If you attempt this command on a computer running PowerCLI 6.5.1 it will result in a lovely “The Windows PowerShell snap-in ‘VMware.VimAutomation.Core’ is not installed on this computer.” error:

 

From now on you need to use:

Import-Module VMware.PowerCLI

But wait, you can’t just start using this new command otherwise you will get another error “The specified module ‘VMware.PowerCLI’ was not loaded because no valid module file was found in any module directory.”:

PSSnapInError

You’ll first need to uninstall your current version of PowerCLI from Programs and Features, download the PowerCLI module from the PSGallery then save a copy for future offline use (if needed). While this is certainly much easier than before, it still sounds awfully manual to me! To save you time and effort why not use PowerShell to automate this process? Here is a simple script I wrote to do just that:

#######################
# Configure the variable below
#######################
# Specify a directory to download and install the new PowerCLI module to for future offline access
$PSModulePath = "c:\PowerCLIModule\"
#####################################################################
# Nothing to change below this line, commented throughout to explain
#####################################################################
#######################
# Testing if PS Module path exists, if not creating it
#######################
$PSModulePathTest = test-path $PSModulePath
if ($PSModulePathTest -eq $False)
{
New-Item -ItemType Directory -Force -Path $PSModulePath
}
#######################
# Checking to see if PowerCLI is installed in Program Files, takes 5-30 seconds
#######################
write-host "Checking if PowerCLI is installed in Program Files, wait 5-30 seconds"
$PowerCLIInstalled = Get-WmiObject -Class Win32_Product | Where-Object {$_.Name -eq "VMware vSphere PowerCLI"}
#######################
# If PowerCLI is installed then removing it, so we can run from the module instead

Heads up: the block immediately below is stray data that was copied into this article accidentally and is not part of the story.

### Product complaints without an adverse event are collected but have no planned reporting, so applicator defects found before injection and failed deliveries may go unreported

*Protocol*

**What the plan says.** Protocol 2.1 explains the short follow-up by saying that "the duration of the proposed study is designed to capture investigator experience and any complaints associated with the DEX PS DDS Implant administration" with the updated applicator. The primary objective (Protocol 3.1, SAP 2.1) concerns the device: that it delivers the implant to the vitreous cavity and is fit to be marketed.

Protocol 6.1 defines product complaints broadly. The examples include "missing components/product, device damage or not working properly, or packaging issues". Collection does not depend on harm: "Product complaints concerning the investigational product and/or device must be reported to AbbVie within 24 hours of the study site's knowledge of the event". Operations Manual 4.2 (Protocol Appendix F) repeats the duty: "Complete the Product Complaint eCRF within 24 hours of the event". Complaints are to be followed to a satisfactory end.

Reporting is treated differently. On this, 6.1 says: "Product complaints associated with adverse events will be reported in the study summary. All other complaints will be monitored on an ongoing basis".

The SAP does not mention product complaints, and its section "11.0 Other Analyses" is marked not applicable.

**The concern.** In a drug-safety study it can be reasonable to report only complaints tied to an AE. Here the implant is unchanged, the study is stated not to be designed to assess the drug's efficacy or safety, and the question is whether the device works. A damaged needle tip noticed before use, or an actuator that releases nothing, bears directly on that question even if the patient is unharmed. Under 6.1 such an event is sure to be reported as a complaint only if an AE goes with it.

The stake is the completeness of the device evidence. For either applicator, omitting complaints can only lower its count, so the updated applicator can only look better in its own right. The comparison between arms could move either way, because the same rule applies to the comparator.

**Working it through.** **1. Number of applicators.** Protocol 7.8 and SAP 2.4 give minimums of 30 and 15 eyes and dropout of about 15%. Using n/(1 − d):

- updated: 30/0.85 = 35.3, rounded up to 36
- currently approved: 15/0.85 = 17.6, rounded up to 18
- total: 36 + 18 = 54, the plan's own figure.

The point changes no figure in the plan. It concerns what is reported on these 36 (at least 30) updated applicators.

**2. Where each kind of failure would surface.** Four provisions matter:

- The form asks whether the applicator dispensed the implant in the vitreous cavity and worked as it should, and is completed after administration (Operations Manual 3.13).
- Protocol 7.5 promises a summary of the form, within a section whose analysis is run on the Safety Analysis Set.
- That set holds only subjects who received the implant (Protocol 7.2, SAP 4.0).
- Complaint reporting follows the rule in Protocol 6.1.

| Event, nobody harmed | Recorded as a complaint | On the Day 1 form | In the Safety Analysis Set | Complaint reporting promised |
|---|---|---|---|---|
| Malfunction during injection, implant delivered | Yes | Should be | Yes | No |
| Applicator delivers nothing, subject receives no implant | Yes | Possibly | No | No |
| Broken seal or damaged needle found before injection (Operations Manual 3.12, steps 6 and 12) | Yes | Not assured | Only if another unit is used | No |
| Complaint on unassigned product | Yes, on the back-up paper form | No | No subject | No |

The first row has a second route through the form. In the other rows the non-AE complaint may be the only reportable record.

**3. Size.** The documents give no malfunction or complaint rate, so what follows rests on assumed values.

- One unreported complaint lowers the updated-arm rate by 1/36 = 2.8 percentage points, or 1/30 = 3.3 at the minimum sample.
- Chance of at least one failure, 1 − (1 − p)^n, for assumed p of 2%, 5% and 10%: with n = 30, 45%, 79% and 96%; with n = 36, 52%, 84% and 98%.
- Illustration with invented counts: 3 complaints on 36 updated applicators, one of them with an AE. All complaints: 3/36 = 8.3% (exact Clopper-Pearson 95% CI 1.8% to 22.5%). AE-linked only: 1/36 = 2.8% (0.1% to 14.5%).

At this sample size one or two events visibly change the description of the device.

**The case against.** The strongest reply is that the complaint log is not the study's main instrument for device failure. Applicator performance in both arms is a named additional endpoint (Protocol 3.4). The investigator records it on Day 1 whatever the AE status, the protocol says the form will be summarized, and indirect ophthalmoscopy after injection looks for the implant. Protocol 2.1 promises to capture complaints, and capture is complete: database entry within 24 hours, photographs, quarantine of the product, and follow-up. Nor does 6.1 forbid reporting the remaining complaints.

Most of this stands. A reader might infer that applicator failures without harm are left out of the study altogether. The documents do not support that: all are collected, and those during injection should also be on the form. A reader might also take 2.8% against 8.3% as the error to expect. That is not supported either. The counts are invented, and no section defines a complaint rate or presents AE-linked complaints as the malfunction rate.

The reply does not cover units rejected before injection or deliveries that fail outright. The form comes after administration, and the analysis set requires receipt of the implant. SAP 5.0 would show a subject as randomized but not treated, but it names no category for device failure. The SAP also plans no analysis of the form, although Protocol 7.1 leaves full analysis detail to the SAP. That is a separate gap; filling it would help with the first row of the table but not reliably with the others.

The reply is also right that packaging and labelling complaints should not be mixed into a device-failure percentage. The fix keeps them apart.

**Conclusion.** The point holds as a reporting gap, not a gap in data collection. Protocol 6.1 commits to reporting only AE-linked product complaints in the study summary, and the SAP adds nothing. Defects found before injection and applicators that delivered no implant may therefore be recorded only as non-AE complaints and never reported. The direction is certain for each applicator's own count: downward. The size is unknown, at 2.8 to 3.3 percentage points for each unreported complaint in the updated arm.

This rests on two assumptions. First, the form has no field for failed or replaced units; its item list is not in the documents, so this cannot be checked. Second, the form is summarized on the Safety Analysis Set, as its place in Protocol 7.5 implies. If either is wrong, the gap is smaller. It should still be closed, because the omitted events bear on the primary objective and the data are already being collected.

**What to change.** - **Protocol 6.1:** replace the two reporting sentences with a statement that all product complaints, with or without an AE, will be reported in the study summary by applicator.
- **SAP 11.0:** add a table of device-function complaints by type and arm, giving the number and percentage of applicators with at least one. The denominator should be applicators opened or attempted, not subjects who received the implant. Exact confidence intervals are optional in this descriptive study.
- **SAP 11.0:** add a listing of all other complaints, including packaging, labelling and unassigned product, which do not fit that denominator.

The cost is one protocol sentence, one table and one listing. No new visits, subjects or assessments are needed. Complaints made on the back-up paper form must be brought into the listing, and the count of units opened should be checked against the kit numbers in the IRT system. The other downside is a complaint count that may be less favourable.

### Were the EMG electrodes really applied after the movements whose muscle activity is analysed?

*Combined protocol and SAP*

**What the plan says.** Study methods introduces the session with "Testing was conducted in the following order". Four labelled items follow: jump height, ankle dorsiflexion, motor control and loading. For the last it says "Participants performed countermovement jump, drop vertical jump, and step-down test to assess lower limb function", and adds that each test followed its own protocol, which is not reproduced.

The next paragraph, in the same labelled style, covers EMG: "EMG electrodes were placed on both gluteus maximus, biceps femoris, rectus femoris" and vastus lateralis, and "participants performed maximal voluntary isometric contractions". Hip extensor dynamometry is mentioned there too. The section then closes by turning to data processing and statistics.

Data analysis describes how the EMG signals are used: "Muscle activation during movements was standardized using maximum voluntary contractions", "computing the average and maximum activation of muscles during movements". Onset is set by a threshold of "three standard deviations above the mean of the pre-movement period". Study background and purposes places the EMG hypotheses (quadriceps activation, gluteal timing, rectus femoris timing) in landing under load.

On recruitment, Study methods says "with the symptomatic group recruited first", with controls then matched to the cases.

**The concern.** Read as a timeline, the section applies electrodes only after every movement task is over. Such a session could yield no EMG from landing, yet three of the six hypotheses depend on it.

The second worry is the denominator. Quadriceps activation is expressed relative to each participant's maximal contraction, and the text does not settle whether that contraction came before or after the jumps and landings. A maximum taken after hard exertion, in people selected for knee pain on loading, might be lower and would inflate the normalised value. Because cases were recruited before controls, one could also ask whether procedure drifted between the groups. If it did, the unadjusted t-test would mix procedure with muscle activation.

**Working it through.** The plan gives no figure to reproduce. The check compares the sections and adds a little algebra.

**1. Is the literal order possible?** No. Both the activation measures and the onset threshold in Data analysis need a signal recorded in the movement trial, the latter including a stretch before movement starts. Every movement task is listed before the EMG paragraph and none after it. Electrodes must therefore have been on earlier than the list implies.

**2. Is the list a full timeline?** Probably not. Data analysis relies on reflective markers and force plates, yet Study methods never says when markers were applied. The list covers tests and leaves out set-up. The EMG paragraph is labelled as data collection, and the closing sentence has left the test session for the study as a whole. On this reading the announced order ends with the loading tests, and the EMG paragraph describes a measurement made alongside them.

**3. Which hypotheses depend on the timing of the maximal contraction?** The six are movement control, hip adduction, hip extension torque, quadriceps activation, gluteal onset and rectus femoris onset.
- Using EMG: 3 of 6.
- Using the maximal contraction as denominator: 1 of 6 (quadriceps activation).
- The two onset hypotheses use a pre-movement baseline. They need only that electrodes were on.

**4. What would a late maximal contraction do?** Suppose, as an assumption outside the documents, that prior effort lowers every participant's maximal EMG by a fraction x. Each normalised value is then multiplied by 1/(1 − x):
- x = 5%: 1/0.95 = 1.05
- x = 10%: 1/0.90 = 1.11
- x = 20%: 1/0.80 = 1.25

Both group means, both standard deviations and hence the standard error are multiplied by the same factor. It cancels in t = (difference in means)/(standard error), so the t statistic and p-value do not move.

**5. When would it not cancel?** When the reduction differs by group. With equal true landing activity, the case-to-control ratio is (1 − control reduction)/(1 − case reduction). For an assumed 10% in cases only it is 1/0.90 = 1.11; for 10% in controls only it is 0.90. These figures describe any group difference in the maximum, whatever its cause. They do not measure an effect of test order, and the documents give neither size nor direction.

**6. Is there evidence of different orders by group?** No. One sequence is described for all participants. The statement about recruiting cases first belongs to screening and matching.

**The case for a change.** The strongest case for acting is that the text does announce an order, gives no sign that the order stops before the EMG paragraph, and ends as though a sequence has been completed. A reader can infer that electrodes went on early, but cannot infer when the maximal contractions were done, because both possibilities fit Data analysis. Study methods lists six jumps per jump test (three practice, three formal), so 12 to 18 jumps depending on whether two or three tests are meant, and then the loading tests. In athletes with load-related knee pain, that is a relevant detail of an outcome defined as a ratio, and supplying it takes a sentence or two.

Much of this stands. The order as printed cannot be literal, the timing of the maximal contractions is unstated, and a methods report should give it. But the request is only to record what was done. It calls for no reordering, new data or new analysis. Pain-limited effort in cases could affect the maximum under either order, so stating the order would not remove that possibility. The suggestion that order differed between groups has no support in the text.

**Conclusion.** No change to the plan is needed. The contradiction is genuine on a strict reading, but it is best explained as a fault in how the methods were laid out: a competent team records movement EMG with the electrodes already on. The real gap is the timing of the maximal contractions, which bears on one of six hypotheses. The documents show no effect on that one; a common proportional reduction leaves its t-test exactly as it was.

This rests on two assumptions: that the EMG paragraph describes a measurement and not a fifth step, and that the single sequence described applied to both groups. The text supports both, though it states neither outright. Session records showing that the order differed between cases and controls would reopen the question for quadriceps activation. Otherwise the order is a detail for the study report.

#######################
if ($PowerCLIInstalled -ne $null)
{
write-host "PowerCLI Installed - Uninstalling to allow for new PowerCLI module"
# Uninstalling PS module
$PowerCLIUninstall = $PowerCLIInstalled.Uninstall()
# Checking return value for success
$PowerCLIUninstallValue = $PowerCLIUninstall.ReturnValue
if ($PowerCLIUninstallValue -ne 0)
{
write-host "Uninstall Of PowerCLI Failed - Most likely due to not running as administrator"
}
# Finished uninstall
}
#######################
# Checking to see if the PowerCLI module is already installed
#######################
$PowerCLIModuleCheck = Get-Module -ListAvailable VMware.PowerCLI
#######################
# If PowerCLI module is not installed, nothing found, then running install...
#######################
if ($PowerCLIModuleCheck -eq $null)
{
write-host "PowerCLI Module Not Found - Installing"
# Not installed, finding module online
Find-Module -Name VMware.PowerCLI
# Trusting PS Gallery to remove prompt on install
Set-PSRepository -Name PSGallery -InstallationPolicy Trusted
# Installing module
Install-Module -Name VMware.PowerCLI –Scope AllUsers -Confirm:$false
# If running this is a repeat demo/test, you can uninstall the module using the below:
# Uninstall-Module -Name VMware.PowerCLI -Confirm:$false
# Saving to folder
Save-Module -Name VMware.PowerCLI -Path $PSModulePath
}
#######################
# Testing import of PowerCLI module
#######################
Import-Module VMware.PowerCLI
Try
{
$PowerCLICommandTest = Get-VICommand
$PowerCLIImportTest = $True
}
Catch
{
$PowerCLIImportTest = $False
}
#######################
# Outputting result
#######################
if ($PowerCLIImportTest -eq $True)
{
write-host "New PowerCLI Module Successfully Installed"
}
else
{
write-host "Something went wrong! Maybe you, maybe me. Does this computer have internet access and did you run as administrator?"
}
#######################
# End of script
#######################

Make sure your computer has internet access and you are running the script as administrator, otherwise you can’t download the latest version, uninstall the old or import the module for all users. You can download the full example from here:

AutoUpdatingToPowerCLI6.5.1.zip

Going forward you can now update your PowerCLI version with minimal fuss using:

Update-Module -Name VMware.PowerCLI

If you found this useful please like and share. Happy scripting,

Joshua